Topologies is a multi-screen installation featuring a new instalment of the ongoing “Strata Series.” Following the trails of the previous series, pre-modernist paintings re-emerge from their centenary stillness, evolving into complex and mutable formations. Figurative paintings Las Meninas (D. Velazquez, 1656) and Immacolata Concezione (G. Tiepolo, 1767) become topographic maps producing new digital abstractions. Topologies renews an interest in the calculative, generative, and arrhythmical qualities that lie dormant behind the details of a masterpiece, organically transforming its recognisable reality into a colour-saturated, calculated fabrication.
Sound Design: Matthias Kispert
Software Development: Mauritius Seeger
Assistants: Kieran Gee Finch, Cai Matthews
Originally commissioned by onedotzero and The British Film Institute
The paintings are analysed through the use of custom software and the resulting data is then used to generate new abstract geometries. Created with Processing and Cinema4D.
Yoshi Sodeoka is the “closeted prog-rock fan” that we mentioned a few days ago. This video director borrowed the hypnotic and eloquent aesthetic of 1970s prog-rock concept albums covers for his lo-fi digital videos, lending a strange yet very contemporary feeling to the “psychedelia” concept. The videos displayed at the Gaîté Lyrique were taken from recently published DVDs by Sodeoka. The coloured visuals superimpose and melt into one another in an orgy of strange sensations and have been soundtracked by his friend Daron Murphy.
Passage Pt. 3 (2011): Music by Yoshi Sodeoka, Daron Murphy
Powercord VS Philter Phreak (2005): Music by Yoshi Sodeoka, Sean Rooney
Mesmerandom Part 1&2 (2005): Music by Yoshi Sodeoka
Violet Dark Spring of the Numinous Orb (2011): Music by Yoshi Sodeoka, Daron Murphy
Sibyl (2011): Music by Yoshi Sodeoka, Daron Murphy
After Effect, Logic, Macbook Pro, Panasonic WJ-MX10 video mixer, JVC VHS camcorder.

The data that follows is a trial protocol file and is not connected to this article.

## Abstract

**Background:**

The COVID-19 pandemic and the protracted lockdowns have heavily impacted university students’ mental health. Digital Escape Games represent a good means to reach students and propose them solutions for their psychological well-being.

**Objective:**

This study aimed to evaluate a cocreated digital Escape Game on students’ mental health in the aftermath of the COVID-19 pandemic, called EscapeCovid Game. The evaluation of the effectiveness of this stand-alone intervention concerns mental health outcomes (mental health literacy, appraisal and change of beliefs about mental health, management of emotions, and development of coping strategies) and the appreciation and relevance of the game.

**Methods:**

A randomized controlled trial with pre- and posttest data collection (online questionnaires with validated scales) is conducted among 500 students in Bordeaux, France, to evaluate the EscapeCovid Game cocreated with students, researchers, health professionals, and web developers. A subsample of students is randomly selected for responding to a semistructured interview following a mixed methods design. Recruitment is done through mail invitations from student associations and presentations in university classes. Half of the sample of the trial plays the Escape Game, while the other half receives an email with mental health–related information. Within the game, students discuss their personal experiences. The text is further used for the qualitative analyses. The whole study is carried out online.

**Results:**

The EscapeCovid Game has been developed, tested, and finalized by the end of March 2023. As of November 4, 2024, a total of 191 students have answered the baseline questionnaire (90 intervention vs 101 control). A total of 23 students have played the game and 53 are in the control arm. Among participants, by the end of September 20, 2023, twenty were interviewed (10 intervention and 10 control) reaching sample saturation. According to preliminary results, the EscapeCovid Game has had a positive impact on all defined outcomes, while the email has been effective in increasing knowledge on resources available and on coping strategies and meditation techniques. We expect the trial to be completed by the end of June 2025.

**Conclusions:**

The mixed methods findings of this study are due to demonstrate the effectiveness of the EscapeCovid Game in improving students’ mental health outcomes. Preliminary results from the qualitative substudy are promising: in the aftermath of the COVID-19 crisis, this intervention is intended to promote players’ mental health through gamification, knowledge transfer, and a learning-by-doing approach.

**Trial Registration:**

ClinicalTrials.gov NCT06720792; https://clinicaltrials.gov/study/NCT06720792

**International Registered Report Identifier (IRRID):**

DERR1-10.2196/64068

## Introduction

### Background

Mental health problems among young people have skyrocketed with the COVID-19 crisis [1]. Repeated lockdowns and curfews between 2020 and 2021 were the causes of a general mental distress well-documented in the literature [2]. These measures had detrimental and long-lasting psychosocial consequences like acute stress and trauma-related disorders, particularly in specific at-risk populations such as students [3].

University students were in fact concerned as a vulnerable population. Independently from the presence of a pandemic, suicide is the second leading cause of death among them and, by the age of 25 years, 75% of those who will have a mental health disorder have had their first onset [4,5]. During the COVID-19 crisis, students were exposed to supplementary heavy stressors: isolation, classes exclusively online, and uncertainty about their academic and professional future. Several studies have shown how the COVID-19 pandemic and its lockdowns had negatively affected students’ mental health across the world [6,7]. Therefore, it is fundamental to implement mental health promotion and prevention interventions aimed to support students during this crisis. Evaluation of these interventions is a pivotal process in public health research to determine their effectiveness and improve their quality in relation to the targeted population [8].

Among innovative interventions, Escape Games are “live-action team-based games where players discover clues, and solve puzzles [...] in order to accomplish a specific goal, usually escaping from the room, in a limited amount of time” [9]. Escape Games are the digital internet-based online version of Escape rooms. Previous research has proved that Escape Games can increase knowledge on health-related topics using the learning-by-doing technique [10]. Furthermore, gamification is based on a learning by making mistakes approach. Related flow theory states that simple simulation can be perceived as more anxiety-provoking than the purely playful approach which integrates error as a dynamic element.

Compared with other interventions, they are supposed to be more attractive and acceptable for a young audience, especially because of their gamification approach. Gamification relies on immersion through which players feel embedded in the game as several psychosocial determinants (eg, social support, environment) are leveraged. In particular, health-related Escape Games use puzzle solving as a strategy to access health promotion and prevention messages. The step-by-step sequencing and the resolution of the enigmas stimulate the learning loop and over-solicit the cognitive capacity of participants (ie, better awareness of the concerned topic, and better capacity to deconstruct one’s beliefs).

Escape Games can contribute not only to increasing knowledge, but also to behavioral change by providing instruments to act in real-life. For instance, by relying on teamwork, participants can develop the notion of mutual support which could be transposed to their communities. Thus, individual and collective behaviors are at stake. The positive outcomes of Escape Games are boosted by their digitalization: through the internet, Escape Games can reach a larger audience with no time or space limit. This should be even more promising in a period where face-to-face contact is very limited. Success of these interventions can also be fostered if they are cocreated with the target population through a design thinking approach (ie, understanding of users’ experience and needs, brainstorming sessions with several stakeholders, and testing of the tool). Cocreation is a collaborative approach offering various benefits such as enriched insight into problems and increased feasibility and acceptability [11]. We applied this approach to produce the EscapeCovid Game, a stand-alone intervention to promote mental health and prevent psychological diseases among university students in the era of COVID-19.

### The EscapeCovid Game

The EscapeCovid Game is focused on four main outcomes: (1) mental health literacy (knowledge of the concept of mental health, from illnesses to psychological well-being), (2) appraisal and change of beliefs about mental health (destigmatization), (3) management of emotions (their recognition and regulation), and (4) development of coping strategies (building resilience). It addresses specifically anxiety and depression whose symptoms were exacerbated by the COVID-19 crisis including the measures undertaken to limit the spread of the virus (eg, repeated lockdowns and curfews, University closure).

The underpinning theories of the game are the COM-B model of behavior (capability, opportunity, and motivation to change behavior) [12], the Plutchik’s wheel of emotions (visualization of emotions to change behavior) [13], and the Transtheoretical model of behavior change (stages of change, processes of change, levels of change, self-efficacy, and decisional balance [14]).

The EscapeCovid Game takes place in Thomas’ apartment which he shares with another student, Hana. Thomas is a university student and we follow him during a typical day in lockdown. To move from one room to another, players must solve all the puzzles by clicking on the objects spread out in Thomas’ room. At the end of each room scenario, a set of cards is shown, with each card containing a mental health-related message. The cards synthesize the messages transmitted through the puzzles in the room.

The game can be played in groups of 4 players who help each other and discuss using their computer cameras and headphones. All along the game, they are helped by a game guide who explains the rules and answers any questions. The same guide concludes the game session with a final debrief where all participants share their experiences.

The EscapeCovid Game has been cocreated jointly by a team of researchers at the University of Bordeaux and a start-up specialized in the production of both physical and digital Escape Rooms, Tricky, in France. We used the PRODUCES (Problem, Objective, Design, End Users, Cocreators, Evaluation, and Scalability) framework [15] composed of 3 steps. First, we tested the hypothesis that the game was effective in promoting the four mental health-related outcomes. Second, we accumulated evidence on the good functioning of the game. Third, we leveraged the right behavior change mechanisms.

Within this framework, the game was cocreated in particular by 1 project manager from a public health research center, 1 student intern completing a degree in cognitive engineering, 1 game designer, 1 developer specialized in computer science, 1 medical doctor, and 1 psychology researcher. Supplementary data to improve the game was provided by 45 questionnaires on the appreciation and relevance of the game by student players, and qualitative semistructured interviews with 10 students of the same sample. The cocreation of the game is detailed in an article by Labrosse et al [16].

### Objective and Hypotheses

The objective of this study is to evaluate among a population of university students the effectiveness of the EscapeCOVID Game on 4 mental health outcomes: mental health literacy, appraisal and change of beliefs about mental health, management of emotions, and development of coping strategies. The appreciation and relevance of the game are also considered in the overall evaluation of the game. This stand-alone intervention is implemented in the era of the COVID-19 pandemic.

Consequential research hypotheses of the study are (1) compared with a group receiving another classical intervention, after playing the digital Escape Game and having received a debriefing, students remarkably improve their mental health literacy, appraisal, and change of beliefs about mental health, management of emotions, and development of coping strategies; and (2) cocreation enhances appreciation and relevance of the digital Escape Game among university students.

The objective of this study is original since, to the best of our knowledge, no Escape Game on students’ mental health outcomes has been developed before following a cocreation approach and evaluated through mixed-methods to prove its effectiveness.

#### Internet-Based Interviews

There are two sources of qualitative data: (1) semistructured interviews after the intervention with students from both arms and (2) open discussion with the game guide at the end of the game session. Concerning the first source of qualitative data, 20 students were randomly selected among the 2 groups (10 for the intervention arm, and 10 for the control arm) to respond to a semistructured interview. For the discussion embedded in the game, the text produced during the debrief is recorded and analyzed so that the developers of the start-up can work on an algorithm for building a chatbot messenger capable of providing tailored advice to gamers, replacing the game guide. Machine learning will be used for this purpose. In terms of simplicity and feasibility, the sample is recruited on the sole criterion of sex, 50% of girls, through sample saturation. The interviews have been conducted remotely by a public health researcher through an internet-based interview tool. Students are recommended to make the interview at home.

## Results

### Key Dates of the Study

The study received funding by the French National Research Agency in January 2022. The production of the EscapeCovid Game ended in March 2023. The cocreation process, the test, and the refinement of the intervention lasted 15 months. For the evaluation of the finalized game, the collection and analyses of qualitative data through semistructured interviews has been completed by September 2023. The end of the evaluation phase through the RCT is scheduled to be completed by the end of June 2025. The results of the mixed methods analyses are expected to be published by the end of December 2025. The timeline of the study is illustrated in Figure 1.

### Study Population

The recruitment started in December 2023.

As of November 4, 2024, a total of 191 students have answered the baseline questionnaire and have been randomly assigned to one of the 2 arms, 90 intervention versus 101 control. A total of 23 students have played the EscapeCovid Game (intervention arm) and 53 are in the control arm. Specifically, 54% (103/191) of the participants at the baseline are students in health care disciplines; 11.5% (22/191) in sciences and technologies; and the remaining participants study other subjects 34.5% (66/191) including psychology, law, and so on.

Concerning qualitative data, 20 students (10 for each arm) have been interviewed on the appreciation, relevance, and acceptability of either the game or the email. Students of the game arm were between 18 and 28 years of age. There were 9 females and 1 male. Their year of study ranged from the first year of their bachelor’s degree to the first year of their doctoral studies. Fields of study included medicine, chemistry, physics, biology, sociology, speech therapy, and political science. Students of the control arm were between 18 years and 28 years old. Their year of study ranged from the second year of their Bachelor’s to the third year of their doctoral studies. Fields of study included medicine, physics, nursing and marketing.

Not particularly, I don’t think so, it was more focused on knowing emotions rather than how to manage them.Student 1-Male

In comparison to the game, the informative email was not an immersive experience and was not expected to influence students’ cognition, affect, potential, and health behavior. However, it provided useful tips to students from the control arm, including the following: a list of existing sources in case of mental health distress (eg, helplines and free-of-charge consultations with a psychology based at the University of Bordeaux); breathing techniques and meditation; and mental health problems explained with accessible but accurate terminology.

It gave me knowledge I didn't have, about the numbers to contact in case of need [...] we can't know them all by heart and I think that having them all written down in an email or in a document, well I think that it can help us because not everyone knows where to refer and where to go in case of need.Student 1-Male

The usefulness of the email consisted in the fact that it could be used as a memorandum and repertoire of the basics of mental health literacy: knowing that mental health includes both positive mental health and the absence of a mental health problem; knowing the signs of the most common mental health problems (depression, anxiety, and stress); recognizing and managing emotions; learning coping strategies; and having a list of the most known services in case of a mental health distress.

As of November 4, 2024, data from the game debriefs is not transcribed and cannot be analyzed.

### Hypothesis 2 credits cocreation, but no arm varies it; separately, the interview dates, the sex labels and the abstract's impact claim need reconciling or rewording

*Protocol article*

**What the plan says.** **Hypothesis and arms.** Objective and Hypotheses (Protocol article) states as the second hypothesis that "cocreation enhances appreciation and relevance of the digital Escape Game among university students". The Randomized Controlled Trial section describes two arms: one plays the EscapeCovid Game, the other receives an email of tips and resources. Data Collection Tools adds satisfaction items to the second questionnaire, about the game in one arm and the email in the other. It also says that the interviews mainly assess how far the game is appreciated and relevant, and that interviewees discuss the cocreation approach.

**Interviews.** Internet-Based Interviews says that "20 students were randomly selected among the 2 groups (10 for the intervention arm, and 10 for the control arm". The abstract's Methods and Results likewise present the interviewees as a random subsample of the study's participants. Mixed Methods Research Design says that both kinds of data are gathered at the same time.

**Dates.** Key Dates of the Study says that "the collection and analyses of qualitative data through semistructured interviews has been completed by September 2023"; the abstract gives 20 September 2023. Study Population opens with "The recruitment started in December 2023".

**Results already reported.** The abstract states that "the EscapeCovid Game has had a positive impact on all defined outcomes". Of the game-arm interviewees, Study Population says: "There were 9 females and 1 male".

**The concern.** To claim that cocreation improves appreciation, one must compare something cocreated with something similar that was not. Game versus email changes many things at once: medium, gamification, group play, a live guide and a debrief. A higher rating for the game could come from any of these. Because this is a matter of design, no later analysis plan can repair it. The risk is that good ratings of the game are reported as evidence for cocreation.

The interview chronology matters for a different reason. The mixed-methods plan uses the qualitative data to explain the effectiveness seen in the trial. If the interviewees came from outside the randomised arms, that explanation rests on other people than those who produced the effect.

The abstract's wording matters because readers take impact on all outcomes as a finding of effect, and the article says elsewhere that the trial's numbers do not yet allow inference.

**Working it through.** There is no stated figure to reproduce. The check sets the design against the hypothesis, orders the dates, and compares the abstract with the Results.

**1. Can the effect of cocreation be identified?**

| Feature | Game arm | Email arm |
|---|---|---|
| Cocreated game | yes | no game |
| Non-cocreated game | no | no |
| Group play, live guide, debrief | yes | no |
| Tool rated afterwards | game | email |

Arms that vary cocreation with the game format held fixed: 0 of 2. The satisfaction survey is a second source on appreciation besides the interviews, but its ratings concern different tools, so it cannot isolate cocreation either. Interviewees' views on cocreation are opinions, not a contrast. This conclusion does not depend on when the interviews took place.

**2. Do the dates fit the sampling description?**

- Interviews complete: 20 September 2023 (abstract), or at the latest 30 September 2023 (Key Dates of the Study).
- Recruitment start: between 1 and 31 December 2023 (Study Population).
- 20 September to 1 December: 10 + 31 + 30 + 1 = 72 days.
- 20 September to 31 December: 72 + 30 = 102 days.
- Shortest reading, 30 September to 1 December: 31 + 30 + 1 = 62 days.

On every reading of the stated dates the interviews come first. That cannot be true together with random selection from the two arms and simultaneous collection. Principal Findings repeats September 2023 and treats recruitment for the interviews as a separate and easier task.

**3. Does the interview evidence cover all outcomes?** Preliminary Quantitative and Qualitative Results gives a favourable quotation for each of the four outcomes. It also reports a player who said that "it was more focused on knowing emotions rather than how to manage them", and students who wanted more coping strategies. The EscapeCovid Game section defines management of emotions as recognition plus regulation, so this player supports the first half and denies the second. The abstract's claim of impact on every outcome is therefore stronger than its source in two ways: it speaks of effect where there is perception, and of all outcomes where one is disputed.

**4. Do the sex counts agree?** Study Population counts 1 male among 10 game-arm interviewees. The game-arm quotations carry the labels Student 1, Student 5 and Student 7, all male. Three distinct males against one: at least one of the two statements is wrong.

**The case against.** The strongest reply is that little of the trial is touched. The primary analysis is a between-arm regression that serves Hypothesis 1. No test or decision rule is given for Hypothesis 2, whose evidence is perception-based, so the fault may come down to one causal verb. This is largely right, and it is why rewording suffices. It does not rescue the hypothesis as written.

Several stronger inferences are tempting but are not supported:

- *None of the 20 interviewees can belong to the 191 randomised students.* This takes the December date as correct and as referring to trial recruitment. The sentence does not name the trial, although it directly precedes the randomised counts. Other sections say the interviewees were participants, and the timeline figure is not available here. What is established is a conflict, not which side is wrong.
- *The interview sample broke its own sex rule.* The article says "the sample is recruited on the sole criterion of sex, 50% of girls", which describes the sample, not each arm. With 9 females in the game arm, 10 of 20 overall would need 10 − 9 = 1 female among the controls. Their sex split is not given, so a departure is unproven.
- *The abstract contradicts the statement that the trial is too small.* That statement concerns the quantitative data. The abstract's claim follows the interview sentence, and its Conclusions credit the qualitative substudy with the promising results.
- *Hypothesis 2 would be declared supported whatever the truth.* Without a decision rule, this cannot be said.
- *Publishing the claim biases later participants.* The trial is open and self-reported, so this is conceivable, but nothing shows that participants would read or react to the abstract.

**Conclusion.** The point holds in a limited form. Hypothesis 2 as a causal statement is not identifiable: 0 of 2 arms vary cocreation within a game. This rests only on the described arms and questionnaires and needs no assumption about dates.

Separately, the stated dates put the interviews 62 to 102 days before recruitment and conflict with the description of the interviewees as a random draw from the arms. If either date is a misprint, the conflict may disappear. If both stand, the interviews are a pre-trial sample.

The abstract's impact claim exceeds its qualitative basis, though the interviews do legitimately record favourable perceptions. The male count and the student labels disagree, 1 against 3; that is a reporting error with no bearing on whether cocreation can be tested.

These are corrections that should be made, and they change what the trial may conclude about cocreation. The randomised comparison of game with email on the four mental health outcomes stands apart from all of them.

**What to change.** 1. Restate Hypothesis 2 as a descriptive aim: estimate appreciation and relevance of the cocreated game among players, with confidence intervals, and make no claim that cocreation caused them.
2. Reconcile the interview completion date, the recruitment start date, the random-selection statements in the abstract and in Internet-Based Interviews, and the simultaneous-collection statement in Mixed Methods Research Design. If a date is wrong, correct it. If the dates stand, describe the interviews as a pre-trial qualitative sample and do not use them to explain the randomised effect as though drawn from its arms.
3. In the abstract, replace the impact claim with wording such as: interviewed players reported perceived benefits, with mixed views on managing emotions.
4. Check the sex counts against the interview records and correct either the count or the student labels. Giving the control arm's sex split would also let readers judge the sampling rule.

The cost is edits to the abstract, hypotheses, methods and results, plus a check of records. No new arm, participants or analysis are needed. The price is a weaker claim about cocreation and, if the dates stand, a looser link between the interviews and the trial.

Ascenders & Descenders
Ascenders & Descenders is a typographic reinterpretation of Merce Cunningham’s dancing hands as recorded by OpenEnded Group for the Loops project. The piece cannot exist without the coarse words that attempt to make sense of Merce’s work. It is, in a sense, a Cunningham dance work reconstructed from textual deconstructions of other Cunningham dance works. Each finger has an associated excerpt from an article, review, or essay on Cunningham from the last five decades. These texts become the ink with which each finger manifests its movements. Each text is dynamically typeset in three dimensional space along the curves traced by his fingertips.The software keeps track of various movement parameters, which it uses to modulate aspects of the visualisation, such as letter size, camera position, angle, and zoom. Merce not only dances the dance, but becomes typesetter and cinematographer, conducting the audience’s view of the dance. In true Cunningham fashion, the piece forgoes narrative development for a series of chance operations that determine one of three views on the movements, as well the current finger being tracked.
Technology used: Custom software, realtime audiovisual projection, Macbook Pro featuring 2.2GHz Quad-core Intel Core i7